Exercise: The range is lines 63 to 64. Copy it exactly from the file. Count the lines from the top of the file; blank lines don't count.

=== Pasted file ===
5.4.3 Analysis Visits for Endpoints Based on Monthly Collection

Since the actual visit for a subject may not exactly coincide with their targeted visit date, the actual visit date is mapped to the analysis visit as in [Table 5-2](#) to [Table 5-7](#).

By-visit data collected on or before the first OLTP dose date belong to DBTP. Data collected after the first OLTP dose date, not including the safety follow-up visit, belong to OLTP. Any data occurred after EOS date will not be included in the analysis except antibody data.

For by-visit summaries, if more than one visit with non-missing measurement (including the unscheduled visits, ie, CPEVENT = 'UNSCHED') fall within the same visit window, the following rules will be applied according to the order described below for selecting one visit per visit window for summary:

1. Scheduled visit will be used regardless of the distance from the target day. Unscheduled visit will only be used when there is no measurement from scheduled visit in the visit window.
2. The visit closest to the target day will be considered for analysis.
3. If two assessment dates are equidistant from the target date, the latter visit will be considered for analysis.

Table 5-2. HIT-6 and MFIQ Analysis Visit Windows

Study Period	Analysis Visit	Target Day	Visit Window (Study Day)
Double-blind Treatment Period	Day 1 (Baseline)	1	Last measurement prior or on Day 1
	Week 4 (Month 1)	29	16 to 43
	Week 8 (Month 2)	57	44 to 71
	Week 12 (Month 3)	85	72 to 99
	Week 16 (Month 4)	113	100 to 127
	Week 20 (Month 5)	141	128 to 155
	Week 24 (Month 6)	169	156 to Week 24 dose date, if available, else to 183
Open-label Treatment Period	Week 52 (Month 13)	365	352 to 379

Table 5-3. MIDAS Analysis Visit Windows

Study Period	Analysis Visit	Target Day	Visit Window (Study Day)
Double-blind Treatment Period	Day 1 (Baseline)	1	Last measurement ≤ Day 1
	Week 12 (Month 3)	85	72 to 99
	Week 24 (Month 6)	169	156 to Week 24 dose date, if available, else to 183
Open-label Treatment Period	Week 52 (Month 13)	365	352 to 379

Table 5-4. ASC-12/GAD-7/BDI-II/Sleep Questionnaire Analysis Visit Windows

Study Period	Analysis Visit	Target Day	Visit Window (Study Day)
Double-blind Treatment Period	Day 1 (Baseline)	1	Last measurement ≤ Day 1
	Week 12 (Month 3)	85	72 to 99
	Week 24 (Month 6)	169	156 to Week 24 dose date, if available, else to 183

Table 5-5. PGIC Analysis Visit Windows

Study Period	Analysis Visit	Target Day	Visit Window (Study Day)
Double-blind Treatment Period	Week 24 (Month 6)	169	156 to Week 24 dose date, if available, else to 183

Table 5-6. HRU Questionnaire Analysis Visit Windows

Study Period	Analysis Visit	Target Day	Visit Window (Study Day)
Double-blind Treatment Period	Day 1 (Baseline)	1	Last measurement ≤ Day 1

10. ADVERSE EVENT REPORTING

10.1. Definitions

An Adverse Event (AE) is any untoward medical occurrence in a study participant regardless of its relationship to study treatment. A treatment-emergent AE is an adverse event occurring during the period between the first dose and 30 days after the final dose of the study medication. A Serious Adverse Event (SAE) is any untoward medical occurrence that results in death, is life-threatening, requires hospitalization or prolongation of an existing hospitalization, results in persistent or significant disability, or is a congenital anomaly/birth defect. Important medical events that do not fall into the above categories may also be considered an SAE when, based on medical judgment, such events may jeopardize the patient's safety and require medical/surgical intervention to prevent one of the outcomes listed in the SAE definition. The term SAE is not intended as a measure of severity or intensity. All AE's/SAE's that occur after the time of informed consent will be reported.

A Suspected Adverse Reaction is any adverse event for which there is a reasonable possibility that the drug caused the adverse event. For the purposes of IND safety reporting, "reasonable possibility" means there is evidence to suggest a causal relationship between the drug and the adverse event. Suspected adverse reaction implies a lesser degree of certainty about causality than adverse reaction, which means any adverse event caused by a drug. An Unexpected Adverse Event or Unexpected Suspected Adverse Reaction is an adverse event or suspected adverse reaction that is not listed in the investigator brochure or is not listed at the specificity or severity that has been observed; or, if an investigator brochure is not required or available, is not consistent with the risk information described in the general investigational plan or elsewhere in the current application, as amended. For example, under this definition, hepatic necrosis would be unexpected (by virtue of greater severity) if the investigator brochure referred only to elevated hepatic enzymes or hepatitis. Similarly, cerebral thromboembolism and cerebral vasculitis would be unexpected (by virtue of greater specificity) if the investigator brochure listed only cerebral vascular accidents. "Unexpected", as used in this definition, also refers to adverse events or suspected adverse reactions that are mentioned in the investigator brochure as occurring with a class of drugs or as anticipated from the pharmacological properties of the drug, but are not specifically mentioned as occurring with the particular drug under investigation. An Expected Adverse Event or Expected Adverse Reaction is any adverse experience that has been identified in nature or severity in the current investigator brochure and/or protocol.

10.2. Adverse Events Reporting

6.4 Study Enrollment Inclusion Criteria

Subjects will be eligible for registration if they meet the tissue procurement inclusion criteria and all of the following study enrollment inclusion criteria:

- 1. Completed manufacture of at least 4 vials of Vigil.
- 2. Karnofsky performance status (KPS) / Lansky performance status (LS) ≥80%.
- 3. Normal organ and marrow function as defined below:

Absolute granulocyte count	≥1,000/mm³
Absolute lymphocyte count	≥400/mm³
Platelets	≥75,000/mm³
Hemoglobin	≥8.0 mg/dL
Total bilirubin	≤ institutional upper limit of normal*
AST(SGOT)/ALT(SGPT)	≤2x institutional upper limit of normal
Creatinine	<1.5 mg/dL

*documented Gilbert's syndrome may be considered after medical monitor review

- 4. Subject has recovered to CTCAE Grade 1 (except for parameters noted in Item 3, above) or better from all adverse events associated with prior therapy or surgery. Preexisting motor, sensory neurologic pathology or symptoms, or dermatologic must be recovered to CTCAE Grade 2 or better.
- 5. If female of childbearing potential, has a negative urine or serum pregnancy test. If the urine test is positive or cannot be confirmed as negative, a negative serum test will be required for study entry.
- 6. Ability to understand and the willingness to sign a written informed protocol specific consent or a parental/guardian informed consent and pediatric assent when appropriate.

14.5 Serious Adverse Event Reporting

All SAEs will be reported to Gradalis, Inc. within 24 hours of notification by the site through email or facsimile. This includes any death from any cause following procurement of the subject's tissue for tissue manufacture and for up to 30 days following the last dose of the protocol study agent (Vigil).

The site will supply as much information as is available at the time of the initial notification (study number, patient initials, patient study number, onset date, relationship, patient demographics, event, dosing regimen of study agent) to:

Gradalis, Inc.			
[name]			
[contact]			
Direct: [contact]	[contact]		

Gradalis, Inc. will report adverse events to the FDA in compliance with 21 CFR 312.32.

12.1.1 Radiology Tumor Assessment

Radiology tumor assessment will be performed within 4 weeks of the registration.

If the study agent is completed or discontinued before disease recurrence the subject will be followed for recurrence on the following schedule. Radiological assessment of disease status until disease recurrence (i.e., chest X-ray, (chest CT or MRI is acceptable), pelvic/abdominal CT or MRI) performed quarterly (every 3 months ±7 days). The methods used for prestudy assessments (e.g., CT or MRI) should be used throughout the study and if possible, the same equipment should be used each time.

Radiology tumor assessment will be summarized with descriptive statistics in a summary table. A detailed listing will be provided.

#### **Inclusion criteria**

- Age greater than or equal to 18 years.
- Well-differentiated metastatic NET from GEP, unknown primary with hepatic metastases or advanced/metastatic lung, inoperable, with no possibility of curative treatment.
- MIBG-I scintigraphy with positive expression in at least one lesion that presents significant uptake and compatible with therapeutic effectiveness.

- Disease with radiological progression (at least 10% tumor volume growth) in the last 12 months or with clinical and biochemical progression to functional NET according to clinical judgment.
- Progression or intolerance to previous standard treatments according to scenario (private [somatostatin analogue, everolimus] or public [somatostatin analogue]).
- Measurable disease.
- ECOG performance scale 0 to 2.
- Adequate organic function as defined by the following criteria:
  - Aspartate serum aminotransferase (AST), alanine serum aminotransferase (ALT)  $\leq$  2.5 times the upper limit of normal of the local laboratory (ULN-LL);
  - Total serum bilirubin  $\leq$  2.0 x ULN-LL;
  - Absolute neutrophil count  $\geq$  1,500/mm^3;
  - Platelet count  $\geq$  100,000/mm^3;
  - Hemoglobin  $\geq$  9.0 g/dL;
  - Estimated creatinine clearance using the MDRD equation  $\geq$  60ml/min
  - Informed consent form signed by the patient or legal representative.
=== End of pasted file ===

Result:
Gradalis, Inc. will report adverse events to the FDA in compliance with 21 CFR 312.32.

12.1.1 Radiology Tumor Assessment